The governments of Saudi Arabia and the Philippines have signed a "historic" agreement that gives Filipino workers more rights in the Gulf kingdom.
Philippines labour and employment secretary Rosalinda Dimapilis-Baldoz met Saudi Arabia's labour minister Adel bin Mohammed Fakeih in Jeddah.
The agreement is specifically designed to grant better protection and welfare to Filipino household service workers (HSWs) employed in Saudi Arabia.
In 2012, the countries agreed that the kingdom would pay a minimum salary of 1,500SAR (£263) to HSWs.
Many Filipinos leave their impoverished home country for oil-rich Saudi Arabia in order to gain better paid employment. However, once employed in the kingdom, they have been entitled to few rights and many suffered abuse at the hands of their employers.
At the start of 2013, it was estimated that about 45 maids from Sri Lanka, Indonesia, the Philippines and India were awaiting execution in Saudi Arabia.
Witchcraft and adultery
Human rights groups said that maids often worked for months without pay and were physically abused. Nisha Varia, from Human Rights Watch, said: "Migrants are at high risk of being victims of spurious charges.
"A domestic worker facing abuse or exploitation from her employer might run away and then be accused of theft. Employers may accuse domestic workers, especially those from Indonesia, of witchcraft.
"Victims of rape and sexual assault are at risk of being accused of adultery and fornication."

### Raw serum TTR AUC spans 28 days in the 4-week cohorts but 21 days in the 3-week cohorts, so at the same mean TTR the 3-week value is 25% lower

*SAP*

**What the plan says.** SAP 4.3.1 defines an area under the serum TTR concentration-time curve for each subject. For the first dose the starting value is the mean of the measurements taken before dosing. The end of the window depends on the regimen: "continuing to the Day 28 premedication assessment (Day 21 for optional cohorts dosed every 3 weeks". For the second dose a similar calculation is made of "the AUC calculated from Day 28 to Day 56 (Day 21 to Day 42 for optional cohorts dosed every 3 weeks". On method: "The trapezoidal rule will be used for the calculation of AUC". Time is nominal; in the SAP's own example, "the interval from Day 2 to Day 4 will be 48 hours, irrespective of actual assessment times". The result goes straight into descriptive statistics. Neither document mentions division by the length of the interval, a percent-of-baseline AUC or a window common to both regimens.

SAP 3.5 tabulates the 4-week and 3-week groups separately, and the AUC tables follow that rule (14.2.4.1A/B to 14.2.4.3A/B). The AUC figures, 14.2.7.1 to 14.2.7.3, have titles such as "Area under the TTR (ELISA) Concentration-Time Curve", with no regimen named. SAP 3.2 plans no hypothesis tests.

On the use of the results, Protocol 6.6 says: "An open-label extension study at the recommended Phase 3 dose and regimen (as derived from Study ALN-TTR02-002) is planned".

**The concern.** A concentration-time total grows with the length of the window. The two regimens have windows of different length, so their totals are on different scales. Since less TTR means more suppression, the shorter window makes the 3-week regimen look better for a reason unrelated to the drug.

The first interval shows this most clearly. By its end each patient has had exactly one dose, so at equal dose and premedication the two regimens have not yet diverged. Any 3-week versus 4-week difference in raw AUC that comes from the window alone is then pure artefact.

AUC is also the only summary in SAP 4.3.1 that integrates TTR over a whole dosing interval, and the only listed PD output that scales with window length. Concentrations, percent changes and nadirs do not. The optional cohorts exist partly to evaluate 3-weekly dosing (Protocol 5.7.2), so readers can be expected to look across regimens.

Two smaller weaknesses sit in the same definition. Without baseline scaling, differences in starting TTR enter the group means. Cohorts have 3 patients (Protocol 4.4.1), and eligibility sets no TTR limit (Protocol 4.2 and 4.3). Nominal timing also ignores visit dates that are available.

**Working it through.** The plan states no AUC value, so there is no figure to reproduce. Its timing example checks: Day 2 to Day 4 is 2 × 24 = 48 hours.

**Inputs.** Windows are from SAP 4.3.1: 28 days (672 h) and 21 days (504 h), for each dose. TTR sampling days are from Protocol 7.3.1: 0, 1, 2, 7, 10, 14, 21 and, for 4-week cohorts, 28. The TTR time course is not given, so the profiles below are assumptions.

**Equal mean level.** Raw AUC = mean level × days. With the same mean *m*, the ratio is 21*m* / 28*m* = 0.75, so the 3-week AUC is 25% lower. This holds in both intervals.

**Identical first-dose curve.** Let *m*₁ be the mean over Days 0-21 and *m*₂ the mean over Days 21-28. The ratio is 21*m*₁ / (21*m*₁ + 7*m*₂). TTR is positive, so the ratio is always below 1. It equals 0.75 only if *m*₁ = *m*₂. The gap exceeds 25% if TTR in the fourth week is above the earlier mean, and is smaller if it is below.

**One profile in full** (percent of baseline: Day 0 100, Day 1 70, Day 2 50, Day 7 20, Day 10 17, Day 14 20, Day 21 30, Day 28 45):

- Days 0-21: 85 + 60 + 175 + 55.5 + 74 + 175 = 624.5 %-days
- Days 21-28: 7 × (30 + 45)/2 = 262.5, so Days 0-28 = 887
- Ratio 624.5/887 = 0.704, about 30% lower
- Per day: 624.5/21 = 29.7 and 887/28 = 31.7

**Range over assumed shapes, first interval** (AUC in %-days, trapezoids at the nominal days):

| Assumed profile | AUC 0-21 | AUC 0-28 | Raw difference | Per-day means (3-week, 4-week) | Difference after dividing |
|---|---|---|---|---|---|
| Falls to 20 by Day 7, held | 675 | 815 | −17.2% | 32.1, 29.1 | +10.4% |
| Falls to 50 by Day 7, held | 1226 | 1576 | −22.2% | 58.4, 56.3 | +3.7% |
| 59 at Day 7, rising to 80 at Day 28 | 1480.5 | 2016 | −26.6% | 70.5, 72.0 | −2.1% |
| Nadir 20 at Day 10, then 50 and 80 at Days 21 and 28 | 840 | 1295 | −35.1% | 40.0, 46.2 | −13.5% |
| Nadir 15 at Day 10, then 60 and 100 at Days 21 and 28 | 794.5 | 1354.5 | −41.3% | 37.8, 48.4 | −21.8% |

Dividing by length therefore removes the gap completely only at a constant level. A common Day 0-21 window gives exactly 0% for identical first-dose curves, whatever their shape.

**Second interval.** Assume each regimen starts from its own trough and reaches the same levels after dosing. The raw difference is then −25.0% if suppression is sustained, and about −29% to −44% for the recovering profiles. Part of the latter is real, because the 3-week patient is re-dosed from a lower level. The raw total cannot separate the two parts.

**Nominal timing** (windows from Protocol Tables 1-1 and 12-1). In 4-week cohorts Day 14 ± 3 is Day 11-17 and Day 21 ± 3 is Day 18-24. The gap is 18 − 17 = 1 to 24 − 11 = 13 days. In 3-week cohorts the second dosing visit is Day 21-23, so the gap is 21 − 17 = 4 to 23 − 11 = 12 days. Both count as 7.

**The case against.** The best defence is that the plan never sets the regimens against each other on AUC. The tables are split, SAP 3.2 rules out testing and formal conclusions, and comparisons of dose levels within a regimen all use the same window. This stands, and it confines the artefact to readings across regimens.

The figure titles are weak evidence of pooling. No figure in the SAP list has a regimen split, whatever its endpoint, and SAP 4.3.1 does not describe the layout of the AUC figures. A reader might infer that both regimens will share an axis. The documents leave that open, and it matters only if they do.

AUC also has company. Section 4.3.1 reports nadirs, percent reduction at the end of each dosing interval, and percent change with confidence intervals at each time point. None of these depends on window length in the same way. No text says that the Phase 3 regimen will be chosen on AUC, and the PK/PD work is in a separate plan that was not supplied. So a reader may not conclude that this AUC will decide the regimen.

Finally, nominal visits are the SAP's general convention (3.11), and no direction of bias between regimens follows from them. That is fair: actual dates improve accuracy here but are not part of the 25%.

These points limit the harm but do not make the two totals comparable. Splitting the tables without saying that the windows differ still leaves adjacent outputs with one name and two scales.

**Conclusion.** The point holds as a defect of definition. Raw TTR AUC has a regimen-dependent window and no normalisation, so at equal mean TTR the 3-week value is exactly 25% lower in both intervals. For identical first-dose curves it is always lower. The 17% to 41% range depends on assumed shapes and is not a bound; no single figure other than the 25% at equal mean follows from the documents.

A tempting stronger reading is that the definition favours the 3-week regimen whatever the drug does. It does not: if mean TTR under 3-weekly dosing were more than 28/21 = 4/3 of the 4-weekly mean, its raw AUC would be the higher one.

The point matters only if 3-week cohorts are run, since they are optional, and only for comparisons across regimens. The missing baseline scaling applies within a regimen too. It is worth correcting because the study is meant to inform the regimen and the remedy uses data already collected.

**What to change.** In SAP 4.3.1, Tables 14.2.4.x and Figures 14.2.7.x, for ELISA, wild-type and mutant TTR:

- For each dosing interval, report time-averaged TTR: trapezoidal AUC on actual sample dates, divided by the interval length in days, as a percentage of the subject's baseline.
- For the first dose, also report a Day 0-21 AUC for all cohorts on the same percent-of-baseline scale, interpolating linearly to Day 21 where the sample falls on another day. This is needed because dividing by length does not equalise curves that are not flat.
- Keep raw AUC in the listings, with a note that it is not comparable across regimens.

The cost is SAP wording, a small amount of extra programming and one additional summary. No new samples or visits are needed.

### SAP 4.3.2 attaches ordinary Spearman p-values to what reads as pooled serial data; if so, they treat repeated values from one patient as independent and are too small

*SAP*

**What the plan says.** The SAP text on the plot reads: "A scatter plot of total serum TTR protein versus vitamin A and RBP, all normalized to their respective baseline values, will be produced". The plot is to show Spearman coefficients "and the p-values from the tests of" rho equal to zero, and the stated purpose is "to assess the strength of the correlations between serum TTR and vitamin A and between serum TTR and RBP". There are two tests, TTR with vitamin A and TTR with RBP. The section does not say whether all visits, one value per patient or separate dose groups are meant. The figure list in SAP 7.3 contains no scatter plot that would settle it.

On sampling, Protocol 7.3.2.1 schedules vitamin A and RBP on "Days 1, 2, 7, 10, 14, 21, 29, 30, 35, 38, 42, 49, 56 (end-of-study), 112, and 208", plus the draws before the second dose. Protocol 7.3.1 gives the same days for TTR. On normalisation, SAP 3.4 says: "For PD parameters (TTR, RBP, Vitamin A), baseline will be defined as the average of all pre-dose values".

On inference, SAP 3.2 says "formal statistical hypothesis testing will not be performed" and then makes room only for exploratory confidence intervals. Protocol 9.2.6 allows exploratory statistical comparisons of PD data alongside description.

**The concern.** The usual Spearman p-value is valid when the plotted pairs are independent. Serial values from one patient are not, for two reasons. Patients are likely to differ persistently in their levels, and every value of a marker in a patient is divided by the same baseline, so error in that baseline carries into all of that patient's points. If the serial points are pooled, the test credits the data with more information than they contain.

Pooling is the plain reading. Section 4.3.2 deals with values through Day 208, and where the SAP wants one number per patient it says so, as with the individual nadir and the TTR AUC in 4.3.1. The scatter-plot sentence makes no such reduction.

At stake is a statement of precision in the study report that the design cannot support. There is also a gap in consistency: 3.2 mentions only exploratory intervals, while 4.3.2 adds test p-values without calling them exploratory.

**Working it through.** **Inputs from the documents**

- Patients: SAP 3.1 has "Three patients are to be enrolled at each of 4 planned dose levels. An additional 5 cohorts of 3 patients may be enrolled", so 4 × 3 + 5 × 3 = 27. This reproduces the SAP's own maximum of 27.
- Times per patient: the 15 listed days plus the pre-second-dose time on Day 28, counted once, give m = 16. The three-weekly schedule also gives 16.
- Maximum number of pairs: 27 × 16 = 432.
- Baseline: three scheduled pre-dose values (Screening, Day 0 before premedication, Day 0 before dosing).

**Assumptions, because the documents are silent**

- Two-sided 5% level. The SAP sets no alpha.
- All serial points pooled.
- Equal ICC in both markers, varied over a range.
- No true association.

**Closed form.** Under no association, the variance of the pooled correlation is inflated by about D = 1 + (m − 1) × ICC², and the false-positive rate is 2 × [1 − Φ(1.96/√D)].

In 2010, Indonesian maid Sumiati Binti Salan Mustapa was taken to hospital with severe injuries after being attacked by her employer. She had been burned with a hot iron, suffered fractures to her hands and rips and her face had been mutilated with scissors.
Her female employer was sentenced to three years in jail but was acquitted a few months later on appeal.
Dimapilis-Baldoz said there were about 670,000 Filipino workers in Saudi Arabia, with 60,000 of these working as HSWs.
"We expect that this agreement will increase the number of HSWs employed in Saudi Arabia. We are confident cases of abuse will be less, because the agreement ensures fair and humane treatment of our HSWs and involves not only the government but also the private recruitment agencies and other stakeholders in its implementation."
Fakeih added: "This agreement is historic because this is the first time that Saudi Arabia [has signed] such a kind of agreement with a labour-sending country."
The two governments also agreed to recruit workers through ethical companies that are licensed by their respective governments.
Employers have been banned from making unauthorised deductions from workers' salaries, or charging them for the recruitment process - common practices up to now.
Saudi Arabia is now obliged to open a bank account for each worker in their name, offer a 24-hour helpline for domestic workers, provide fast settlements when employers violate contracts and facilitate exit visas for workers looking to return to the Philippines - in both favourable situations and emergencies.
Both countries reaffirmed their commitment to the standard employment contract, which includes weekly days off, paid holiday, daily rest periods, non-withholding of passports and humane treatment.
Dimapilis-Baldoz said: "This agreement reinforces the standard employment contract between employers and Filipino HSWs. It establishes the commitment of the two governments to implement the contract and provide heightened protection for our domestic workers.
"We shall build on the importance placed by both governments upon cooperation, and the realisation that full protection of our domestic workers cannot be done by one side alone.
"We acknowledge the firm resolve of both sides, particularly our Saudi counterparts, to usher this new era of enduring bilateral labour relations - all for the sake of our domestic workers."